• Wiki - Hackerspaces are community-operated physical places, where people can meet and work on their projects. This website is for Anyone and Everyone who wants to share their hackerspace stories and questions with the global hackerspaces community.

  • Hive13 - a place in Cincinnati to learn, work, teach, and collaborate on technologies, art, music, and community.

  • - a small-scale workshop offering (personal) digital fabrication. A fab lab is generally equipped with an array of flexible computer-controlled tools that cover several different length scales and various materials, with the aim to make "almost anything". This includes technology-enabled products generally perceived as limited to mass production. The fab lab movement is closely aligned with the DIY, the open source hardware and the free and open source movement, and shares philosophy as also technology with them.

  •é - a meeting in which people repair household electrical and mechanical devices, computers, bicycles, clothing, etc. They are organised by and for local residents. Repair cafés are held at a fixed location where tools are available and where they can fix their broken goods with the help of volunteers.

  • The Forge - a pop-up community maker space in Edinburgh. Based in renovated shipping containers, it's a place where people can come together to build, design, fix and learn. In a time when many people feel increasingly confused by the pace of technological change, the Forge exists to help us re-engage with how the things around us are made.

Woodworking. CNC. Etc.


Forge for metalwork

3D printing

Cycle share / repair

  • - "bike co-op", bicycle kitchen, bicycle collective, or community bike shop is an assisted-service bicycle repair shop. Bike co-ops assist individuals who are in need of bike repair and maintenance. They often sell new and used bike parts as well as refurbished bikes, and offer formal bike repair and bike assembly classes. Visitors can learn repair skills both for breakdowns on the road and for home repairs. Staff, volunteers, and instructors are generally available to assist.


  • Office space


See also Horticulture


  • Storage


  • Alt milk


See #Energy 2

  • Coppice


  • Location for;
    • Wind
    • Water


  • OpenStructures (OS) project initiates a construction system where everyone designs for everyone. It is an ongoing experiment that wants to find out what happens if people design objects according to a shared modular grid, a common open standard that stimulates the exchange of parts, components, experiences and ideas and aspires to build things together.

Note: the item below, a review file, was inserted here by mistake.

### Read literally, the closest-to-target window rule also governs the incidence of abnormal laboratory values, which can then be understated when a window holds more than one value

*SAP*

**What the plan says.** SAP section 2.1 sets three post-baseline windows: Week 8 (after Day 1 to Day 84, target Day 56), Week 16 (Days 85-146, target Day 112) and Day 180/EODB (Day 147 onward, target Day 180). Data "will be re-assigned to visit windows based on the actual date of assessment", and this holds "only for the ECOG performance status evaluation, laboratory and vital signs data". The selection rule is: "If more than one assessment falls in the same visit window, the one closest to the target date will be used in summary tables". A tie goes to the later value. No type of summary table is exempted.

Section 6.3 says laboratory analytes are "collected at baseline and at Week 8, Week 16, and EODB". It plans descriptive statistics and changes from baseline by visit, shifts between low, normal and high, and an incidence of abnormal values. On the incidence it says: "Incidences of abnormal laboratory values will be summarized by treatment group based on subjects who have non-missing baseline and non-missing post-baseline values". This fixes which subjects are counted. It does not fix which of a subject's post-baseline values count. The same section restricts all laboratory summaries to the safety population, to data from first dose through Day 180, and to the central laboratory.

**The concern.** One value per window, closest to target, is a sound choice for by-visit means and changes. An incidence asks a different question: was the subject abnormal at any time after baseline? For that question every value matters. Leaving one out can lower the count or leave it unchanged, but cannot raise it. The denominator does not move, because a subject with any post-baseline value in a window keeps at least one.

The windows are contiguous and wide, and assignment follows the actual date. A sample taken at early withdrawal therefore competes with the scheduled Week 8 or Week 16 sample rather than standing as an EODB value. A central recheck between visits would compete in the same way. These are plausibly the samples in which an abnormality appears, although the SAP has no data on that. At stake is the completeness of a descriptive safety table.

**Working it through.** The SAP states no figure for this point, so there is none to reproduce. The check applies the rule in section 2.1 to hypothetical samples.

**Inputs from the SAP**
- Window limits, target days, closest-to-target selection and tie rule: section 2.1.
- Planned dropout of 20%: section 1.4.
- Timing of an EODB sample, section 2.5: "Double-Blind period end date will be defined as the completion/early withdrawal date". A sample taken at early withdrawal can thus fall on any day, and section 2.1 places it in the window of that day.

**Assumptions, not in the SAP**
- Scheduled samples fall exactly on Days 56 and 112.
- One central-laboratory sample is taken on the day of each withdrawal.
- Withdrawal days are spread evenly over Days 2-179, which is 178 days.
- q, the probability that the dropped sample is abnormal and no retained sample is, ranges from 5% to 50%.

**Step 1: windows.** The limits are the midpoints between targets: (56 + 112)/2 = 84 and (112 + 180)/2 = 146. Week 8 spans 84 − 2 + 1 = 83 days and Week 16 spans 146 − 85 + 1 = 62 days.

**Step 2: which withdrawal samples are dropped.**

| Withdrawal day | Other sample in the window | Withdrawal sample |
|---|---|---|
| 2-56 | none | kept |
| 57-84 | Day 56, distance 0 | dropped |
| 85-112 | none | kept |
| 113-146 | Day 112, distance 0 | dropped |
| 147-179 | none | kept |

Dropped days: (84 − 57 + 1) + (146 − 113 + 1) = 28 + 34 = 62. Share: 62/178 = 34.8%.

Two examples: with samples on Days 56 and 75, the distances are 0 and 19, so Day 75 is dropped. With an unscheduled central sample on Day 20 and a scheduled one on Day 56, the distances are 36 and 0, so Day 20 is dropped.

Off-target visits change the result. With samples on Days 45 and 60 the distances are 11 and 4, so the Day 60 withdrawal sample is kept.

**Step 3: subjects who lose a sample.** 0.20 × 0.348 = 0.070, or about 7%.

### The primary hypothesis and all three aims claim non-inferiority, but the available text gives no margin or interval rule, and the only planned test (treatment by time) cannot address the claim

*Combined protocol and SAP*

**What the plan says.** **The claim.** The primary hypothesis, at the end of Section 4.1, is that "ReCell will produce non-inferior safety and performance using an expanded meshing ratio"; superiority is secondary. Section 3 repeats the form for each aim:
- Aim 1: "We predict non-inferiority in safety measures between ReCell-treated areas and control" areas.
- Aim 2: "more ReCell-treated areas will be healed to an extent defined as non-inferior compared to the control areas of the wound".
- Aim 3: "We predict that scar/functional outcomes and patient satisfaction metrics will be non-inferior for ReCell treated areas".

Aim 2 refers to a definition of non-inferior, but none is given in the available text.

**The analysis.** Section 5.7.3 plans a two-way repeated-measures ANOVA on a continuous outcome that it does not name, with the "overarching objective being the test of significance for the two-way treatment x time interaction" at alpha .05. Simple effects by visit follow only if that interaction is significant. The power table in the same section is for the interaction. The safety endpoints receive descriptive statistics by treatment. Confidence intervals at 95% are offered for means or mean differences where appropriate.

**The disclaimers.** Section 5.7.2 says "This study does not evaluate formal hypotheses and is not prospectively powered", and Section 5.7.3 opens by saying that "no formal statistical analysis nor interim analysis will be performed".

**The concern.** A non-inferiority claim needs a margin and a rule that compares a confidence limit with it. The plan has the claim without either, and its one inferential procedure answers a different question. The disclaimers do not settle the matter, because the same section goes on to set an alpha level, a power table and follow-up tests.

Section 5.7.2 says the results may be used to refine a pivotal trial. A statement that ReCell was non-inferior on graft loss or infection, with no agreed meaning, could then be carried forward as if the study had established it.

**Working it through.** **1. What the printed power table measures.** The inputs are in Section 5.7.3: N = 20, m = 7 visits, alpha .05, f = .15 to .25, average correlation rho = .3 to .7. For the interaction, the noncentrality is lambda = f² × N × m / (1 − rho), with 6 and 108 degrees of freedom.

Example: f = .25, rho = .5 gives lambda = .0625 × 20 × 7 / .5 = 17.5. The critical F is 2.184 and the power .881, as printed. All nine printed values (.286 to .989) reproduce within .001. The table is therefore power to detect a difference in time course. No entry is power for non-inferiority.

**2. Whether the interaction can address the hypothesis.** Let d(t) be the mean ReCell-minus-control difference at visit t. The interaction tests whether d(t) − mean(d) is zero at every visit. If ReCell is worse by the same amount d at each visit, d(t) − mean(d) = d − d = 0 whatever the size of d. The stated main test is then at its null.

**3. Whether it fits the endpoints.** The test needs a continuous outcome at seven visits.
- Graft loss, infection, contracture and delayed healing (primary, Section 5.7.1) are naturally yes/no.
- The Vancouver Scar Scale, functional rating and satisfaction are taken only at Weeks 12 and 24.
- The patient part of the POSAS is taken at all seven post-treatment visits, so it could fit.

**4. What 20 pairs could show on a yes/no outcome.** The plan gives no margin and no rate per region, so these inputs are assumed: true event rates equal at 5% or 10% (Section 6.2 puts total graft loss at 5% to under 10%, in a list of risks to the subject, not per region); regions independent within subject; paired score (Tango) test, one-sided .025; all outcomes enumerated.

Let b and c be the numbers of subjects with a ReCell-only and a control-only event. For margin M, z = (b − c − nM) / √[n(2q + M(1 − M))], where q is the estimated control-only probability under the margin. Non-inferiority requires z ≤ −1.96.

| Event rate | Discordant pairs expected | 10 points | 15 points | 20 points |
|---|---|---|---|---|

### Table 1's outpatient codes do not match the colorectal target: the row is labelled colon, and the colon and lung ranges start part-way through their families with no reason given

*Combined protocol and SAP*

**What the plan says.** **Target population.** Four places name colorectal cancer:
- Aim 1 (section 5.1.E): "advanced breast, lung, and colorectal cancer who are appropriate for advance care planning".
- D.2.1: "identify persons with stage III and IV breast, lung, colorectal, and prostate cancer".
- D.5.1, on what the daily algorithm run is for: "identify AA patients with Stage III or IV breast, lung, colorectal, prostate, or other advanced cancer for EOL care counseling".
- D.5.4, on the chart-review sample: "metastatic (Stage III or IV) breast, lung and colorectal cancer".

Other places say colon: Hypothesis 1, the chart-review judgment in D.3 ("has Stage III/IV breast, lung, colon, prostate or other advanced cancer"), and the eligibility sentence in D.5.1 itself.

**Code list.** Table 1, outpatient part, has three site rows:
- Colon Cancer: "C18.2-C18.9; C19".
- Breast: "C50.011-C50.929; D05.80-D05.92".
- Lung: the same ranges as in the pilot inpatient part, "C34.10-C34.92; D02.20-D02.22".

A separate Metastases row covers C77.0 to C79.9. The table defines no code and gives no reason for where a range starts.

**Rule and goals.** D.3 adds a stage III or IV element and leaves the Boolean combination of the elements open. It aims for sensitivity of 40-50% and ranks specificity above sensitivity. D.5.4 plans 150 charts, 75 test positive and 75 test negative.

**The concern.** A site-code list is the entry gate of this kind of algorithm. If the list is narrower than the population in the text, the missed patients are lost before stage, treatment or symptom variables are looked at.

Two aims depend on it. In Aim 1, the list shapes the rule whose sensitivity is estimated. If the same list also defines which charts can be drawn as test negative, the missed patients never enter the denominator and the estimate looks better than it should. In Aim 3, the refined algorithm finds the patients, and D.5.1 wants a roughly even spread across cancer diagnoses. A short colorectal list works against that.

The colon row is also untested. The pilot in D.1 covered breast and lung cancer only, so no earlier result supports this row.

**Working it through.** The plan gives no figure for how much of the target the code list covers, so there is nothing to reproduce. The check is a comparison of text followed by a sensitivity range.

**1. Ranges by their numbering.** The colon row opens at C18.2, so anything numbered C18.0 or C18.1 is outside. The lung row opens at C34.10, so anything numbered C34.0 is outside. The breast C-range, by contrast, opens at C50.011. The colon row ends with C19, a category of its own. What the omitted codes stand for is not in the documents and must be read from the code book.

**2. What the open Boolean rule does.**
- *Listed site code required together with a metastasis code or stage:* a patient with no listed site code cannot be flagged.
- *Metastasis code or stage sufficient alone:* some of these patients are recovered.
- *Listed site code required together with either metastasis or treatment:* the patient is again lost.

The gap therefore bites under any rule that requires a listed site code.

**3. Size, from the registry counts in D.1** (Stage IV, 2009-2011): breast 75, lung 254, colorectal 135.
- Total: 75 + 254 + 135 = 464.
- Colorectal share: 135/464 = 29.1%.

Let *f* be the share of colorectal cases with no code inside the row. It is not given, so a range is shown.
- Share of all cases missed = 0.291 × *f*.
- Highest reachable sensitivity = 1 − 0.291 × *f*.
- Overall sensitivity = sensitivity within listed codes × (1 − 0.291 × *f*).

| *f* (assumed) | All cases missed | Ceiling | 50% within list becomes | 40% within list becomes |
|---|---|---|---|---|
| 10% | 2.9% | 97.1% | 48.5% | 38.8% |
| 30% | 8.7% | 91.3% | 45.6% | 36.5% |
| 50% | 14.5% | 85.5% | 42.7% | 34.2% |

• Grid Beam - Open source building system in wood and metal for creating a post carbon future.



  • Informal security pattern - block inward facing green area. See Homes for Change.

Reuse and recycling

to resort


  • - the conversion of sunlight into heat for water heating using a solar thermal collector. A variety of configurations are available at varying cost to provide solutions in different climates and latitudes. SWHs are widely used for residential and some industrial applications. A sun-facing collector heats a working fluid that passes into a storage system for later use. SWH are active (pumped) and passive (convection-driven). They use water only, or both water and a working fluid. They are heated directly or via light-concentrating mirrors. They operate independently or as hybrids with electric or gas heaters. In large-scale installations, mirrors may concentrate sunlight into a smaller collector.

  • - a type of solar thermal collector that is straight in one dimension and curved as a parabola in the other two, lined with a polished metal mirror. The sunlight which enters the mirror parallel to its plane of symmetry is focused along the focal line, where objects are positioned that are intended to be heated. For example, food may be placed at the focal line of a trough, which causes the food to be cooked when the trough is aimed so the Sun is in its plane of symmetry. Further information on the use of parabolic troughs for cooking can be found in the article about solar cookers.

For other purposes, there is often a tube, frequently a Dewar tube, which runs the length of the trough at its focal line. The mirror is oriented so that sunlight which it reflects is concentrated on the tube, which contains a fluid which is heated to a high temperature by the energy of the sunlight. The hot fluid can be used for many purposes. Often, it is piped to a heat engine, which uses the heat energy to drive machinery or to generate electricity. This solar energy collector is the most common and best known type of parabolic trough. The paragraphs below therefore concentrate on this type.